Heading home from Bangladesh.....

To DAT or not to DAT, that is the question!

You can see from the pictures that some diphtheria pseudo membranes are fairly obvious. Nobody would miss that. Many however are far trickier and as doctors we all have different thresholds for what we would treat with DAT - diphtheria anti toxin. We’ve had a couple more significant reactions to the treatment and of course there isn’t an endless supply. Also it’s incredibly time consuming and as a team we can only DAT 3 at once maximum. Interestingly we are seeing less children these days and more adults, particularly working men. This is a worry as this population isn’t vaccinated as the WHO vaccination campaign has so far focussed on the under 15s. Less paediatric patients reassure us that the vaccination programme is working at least and there’s talk of extending it to adults soon. 

This last few days of the trip has been focused on our exit strategy. Our wards are closing and we will no longer give DAT in our centres. The local staff will provide a triage service only and refer potential diphtheria patients on to MSF for treatment. Training them in referral, transfer and triage is the most important aspect of what we are doing now. Both the medical and nursing teams we leave behind are motivated but very junior. My training was fairly straight forward - ABC’s and resuscitation of the sick child. It was well attended.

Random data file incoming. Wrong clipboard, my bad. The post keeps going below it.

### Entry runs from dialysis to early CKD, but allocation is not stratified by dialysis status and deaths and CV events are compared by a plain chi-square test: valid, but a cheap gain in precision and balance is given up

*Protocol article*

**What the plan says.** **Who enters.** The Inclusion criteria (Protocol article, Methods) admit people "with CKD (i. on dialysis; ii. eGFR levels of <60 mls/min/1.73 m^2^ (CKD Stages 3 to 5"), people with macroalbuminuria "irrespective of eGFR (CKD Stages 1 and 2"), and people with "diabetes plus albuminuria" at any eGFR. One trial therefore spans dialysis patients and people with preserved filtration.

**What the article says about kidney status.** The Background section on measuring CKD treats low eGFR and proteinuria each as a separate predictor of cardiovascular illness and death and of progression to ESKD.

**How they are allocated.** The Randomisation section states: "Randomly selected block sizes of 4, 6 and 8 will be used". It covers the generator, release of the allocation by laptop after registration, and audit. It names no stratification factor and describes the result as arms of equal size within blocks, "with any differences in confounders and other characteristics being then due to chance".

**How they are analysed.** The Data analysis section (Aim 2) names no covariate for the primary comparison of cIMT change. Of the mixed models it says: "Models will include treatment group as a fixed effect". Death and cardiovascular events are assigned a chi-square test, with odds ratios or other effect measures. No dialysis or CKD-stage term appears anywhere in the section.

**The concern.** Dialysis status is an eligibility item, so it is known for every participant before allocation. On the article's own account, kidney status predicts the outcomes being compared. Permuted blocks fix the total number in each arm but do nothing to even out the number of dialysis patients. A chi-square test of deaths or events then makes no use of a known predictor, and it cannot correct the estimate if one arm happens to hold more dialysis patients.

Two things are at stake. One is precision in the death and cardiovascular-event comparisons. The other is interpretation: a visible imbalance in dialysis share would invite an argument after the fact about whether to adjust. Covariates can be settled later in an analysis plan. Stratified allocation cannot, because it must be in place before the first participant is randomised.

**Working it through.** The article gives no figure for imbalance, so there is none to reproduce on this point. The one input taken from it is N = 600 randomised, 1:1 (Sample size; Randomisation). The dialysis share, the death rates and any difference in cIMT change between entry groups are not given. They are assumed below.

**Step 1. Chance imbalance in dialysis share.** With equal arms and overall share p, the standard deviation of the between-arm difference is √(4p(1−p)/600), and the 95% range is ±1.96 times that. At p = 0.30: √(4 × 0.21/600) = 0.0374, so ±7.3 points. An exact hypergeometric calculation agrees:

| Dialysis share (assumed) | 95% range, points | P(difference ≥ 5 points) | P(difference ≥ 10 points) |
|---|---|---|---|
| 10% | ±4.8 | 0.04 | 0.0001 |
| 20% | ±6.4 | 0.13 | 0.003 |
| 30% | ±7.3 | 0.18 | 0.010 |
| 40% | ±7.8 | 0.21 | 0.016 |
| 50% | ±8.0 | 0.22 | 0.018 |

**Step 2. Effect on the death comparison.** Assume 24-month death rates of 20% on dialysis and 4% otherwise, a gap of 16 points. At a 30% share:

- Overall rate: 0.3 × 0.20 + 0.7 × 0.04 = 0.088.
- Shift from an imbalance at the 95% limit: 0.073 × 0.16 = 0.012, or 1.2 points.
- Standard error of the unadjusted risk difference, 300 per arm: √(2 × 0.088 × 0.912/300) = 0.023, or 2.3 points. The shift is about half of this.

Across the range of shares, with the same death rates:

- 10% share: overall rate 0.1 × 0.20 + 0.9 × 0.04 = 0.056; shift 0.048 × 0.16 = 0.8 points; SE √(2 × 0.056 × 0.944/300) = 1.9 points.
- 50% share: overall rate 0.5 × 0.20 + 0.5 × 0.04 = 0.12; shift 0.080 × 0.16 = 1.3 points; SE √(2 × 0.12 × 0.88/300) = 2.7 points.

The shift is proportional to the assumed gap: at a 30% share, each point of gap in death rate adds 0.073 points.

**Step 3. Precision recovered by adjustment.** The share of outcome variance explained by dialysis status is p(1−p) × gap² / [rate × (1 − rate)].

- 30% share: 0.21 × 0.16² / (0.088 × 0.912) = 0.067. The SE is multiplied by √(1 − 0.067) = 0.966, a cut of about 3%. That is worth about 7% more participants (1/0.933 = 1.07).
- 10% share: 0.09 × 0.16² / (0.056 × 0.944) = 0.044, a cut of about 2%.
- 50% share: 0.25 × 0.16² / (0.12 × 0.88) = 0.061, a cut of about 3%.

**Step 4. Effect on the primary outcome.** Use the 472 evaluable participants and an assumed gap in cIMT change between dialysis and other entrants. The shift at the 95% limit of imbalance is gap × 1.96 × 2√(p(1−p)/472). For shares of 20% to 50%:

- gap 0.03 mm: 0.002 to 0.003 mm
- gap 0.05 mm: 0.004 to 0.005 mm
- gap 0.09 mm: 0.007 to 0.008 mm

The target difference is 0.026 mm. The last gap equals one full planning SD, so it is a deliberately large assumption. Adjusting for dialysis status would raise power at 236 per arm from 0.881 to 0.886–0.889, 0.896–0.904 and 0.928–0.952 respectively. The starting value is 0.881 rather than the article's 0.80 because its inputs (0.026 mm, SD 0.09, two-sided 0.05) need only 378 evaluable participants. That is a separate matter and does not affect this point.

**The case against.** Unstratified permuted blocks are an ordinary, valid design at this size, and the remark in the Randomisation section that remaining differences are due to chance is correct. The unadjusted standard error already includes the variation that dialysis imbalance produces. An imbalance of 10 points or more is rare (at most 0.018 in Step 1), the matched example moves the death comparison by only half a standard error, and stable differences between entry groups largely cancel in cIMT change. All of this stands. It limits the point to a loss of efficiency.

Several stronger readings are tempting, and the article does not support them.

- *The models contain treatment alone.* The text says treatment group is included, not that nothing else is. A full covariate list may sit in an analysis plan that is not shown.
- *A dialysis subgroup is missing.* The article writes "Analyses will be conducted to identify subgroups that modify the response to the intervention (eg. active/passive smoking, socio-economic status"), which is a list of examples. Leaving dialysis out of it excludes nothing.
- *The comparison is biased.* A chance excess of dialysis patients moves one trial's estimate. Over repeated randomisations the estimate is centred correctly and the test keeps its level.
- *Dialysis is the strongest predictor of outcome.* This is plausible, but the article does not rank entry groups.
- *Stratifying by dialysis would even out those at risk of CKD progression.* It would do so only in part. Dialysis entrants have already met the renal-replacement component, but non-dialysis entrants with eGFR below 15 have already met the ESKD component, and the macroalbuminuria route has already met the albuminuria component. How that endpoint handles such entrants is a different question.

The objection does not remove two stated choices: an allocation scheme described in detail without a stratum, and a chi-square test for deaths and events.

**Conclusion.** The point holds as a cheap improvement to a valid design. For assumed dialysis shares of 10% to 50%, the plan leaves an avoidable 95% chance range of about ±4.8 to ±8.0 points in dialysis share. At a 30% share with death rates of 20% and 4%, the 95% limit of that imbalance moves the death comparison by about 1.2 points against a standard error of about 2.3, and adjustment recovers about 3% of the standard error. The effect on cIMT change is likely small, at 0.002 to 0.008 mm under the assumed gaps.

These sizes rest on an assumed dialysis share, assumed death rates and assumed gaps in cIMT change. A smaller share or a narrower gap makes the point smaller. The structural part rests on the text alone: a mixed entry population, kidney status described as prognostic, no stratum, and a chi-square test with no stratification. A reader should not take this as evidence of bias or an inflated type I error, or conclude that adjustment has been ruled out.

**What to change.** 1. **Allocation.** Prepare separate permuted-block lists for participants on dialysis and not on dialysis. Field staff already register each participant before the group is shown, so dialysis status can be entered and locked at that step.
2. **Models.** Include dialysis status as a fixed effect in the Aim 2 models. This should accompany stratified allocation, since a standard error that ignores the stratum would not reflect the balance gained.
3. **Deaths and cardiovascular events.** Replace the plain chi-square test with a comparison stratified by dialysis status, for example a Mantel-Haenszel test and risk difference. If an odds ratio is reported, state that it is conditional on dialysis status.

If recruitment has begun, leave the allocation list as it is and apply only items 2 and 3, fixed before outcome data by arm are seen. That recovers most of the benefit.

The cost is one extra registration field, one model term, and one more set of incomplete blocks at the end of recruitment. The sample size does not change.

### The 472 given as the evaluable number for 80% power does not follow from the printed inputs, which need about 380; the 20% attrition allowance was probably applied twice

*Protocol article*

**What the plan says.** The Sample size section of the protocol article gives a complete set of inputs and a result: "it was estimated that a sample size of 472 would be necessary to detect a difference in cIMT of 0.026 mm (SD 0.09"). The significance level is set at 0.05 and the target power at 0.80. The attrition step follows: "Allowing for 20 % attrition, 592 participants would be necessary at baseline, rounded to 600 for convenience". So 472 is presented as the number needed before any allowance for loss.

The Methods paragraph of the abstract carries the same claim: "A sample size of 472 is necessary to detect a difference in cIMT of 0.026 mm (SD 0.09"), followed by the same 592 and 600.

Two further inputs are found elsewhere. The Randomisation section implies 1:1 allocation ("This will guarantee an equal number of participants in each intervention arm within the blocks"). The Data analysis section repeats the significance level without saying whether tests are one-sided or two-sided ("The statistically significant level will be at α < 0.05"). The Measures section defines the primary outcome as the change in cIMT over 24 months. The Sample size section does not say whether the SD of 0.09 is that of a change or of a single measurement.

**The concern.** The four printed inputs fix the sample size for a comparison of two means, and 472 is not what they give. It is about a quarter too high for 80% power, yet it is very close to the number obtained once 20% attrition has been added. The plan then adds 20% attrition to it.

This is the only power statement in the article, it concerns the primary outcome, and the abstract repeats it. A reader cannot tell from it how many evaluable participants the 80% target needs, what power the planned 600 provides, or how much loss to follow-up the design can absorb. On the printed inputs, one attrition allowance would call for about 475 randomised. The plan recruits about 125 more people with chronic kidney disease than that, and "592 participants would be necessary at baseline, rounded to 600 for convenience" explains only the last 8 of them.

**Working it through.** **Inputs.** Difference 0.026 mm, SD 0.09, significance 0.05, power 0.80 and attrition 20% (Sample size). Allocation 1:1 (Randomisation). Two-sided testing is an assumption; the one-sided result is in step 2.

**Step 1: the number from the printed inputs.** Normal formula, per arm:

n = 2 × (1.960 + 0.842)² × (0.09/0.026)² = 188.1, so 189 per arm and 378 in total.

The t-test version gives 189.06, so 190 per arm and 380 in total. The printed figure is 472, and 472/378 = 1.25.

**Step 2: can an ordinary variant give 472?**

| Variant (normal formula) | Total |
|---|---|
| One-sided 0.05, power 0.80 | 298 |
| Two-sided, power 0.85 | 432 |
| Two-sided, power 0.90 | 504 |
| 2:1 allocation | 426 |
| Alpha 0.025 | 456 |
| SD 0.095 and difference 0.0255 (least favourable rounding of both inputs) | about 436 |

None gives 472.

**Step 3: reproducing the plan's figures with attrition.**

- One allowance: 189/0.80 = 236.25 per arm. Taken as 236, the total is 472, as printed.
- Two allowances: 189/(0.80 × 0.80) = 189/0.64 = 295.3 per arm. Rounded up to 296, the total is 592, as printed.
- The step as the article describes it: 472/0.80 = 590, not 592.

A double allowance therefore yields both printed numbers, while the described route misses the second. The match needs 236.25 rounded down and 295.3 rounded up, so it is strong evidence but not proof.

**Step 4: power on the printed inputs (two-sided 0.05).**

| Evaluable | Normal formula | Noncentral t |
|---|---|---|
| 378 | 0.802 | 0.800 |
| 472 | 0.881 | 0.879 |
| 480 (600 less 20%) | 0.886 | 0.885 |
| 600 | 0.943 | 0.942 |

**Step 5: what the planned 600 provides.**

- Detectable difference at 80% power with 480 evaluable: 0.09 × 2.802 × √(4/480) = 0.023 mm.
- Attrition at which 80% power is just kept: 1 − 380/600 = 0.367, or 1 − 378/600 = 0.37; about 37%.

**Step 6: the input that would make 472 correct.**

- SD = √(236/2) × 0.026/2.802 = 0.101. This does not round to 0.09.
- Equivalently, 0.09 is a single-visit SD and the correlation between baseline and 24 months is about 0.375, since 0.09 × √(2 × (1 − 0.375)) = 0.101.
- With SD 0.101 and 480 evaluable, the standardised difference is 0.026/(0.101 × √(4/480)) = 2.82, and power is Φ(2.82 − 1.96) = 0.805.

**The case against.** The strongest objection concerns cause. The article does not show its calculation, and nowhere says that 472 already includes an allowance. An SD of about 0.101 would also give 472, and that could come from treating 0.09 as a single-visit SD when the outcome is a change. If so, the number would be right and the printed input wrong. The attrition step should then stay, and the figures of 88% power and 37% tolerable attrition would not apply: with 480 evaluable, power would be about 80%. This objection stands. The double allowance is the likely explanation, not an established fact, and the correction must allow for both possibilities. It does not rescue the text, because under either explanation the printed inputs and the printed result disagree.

We visited an MSF camp today as well as the Malaysian field hospital. Very impressive set ups. We all know that cholera is coming next and facilities are being prepared for this. The mud huts and roads of the refugee camp will become a wash in the monsoon and the threat of typhoons snd hurricanes are always present... the next outbreak is on its way. Interestingly there are still new people arriving. We see them leaving the holding centre with their initial ration pack donated to them to make some sort of life here.

There is a sadness at leaving this place. It’s been an amazing experience. Our team has gelled really well and in these circumstances that doesn’t always happen. We feel to have been part of the local Bangladeshi team too and some of them move on now as we do. And of course we leave the Rohingya. A population of people who wish to live in safety and peace. It is very humbling when you pass a family the apple from your packed lunch and a boy splits it into 9 pieces to share with the entire family. It makes you realise how lucky you are. And yet on the other hand as I leave the dusty streets with children waving goodbye to us I am reminded that whilst they have little of material value, they have family and community and hopefully some healthcare that we have been part of providing.